How do I get started in achieving my goals?

  • Give it all you’ve got! While you may be tempted to ease into goal attainment, a strong start is actually the best predictor of whether or not you will reach your goal [5]. Even for difficult long-term goals, behavior within the first seven days predicts those who ultimately achieve their goals, including factors like sticking to your plan, self-monitoring motivation, and maintaining a positive attitude towards the goal. 
  • Stay accountable from the get-go. Just thinking about a goal might not be enough to keep you motivated down the line. Write it down! Tell your friends. Be positive and proud that you have decided to make a healthy change and gather your cheerleaders and support system. If you don’t have people in your household that can help support your new healthy habits, try joining an online forum of others working towards a similar goal, or use social media to update your friends and loved ones about the goals you are reaching towards.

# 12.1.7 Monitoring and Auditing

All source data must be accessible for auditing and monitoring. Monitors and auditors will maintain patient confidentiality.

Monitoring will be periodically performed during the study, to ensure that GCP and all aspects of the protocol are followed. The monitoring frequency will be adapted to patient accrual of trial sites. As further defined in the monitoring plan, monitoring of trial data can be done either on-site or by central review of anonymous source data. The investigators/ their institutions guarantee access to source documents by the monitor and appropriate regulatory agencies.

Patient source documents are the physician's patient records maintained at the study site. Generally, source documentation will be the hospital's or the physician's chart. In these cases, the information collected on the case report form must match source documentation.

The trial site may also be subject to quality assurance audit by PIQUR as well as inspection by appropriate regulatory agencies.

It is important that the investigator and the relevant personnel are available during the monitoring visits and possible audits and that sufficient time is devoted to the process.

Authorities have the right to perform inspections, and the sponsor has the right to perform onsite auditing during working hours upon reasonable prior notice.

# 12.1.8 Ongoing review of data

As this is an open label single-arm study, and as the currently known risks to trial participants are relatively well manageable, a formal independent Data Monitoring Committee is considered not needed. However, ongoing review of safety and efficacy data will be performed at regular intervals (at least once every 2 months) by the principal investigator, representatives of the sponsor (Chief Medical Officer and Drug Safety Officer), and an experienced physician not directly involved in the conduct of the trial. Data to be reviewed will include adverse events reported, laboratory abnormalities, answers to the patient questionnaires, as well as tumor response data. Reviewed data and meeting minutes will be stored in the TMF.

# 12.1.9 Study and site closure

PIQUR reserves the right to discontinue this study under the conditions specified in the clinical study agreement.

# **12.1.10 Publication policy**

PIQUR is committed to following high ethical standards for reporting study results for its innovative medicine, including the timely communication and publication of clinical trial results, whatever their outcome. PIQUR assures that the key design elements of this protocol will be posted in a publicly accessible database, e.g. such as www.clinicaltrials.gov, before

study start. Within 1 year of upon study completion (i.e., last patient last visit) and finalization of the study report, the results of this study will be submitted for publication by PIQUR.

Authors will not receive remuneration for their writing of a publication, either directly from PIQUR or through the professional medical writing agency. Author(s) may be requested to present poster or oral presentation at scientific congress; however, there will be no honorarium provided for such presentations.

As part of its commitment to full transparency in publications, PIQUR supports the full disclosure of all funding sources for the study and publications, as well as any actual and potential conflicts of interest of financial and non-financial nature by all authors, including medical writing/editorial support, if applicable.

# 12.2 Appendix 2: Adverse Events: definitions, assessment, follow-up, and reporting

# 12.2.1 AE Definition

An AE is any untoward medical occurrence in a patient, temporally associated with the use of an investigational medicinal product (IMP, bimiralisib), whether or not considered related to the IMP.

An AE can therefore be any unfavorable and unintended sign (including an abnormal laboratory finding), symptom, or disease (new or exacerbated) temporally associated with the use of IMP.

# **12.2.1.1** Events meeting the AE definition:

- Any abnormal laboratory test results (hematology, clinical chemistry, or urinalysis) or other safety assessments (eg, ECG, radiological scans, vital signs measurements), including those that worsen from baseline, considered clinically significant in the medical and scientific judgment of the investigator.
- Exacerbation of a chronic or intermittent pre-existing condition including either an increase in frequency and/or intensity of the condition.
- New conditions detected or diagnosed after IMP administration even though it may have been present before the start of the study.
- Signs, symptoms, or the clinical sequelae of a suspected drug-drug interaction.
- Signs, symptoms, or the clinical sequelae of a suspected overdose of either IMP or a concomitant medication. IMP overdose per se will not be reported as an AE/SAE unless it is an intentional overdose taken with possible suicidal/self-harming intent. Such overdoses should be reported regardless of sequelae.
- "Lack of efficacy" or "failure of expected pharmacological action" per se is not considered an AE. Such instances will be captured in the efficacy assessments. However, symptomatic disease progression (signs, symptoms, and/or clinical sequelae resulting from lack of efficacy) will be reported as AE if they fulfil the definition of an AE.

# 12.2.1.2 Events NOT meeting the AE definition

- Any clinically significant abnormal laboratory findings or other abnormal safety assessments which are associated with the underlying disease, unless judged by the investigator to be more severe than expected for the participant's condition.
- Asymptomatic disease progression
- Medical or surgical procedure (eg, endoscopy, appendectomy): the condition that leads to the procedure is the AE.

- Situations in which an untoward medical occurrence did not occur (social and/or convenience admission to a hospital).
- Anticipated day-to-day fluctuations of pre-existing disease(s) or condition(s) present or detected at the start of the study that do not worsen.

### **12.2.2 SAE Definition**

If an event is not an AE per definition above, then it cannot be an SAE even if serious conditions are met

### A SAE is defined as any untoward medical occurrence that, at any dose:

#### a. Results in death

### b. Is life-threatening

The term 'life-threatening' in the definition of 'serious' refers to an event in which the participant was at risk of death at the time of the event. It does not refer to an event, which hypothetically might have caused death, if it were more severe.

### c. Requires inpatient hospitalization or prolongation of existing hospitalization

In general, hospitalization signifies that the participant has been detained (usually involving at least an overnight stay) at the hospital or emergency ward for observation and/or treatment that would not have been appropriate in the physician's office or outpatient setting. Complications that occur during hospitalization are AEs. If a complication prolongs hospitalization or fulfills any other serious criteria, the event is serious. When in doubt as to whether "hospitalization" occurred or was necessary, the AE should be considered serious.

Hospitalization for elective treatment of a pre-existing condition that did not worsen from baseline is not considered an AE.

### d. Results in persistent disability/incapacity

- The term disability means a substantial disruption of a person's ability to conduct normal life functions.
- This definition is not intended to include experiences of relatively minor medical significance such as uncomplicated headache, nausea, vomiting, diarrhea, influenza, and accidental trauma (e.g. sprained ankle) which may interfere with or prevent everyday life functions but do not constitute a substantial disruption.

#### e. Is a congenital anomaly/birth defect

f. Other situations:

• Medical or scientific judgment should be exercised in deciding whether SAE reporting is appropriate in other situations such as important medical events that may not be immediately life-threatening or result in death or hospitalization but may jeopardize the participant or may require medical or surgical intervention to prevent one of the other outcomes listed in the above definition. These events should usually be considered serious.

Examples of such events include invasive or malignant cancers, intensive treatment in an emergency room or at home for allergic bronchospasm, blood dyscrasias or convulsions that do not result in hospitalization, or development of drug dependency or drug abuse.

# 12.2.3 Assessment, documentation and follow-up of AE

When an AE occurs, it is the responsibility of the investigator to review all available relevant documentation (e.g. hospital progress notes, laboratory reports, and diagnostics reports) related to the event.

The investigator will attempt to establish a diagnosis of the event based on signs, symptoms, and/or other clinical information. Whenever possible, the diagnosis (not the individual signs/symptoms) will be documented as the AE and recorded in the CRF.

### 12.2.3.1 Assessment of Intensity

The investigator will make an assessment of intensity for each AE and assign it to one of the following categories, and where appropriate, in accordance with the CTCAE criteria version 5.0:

If on your goal-attainment journey you start to feel hopeless or guilty for making some poor choices, these people may be able to give you hints for getting back on track or boost your confidence to keep working hard [2,3]. Sometimes hearing “you can do it!” from someone who believes in you is all you need as a reminder to believe in yourself again.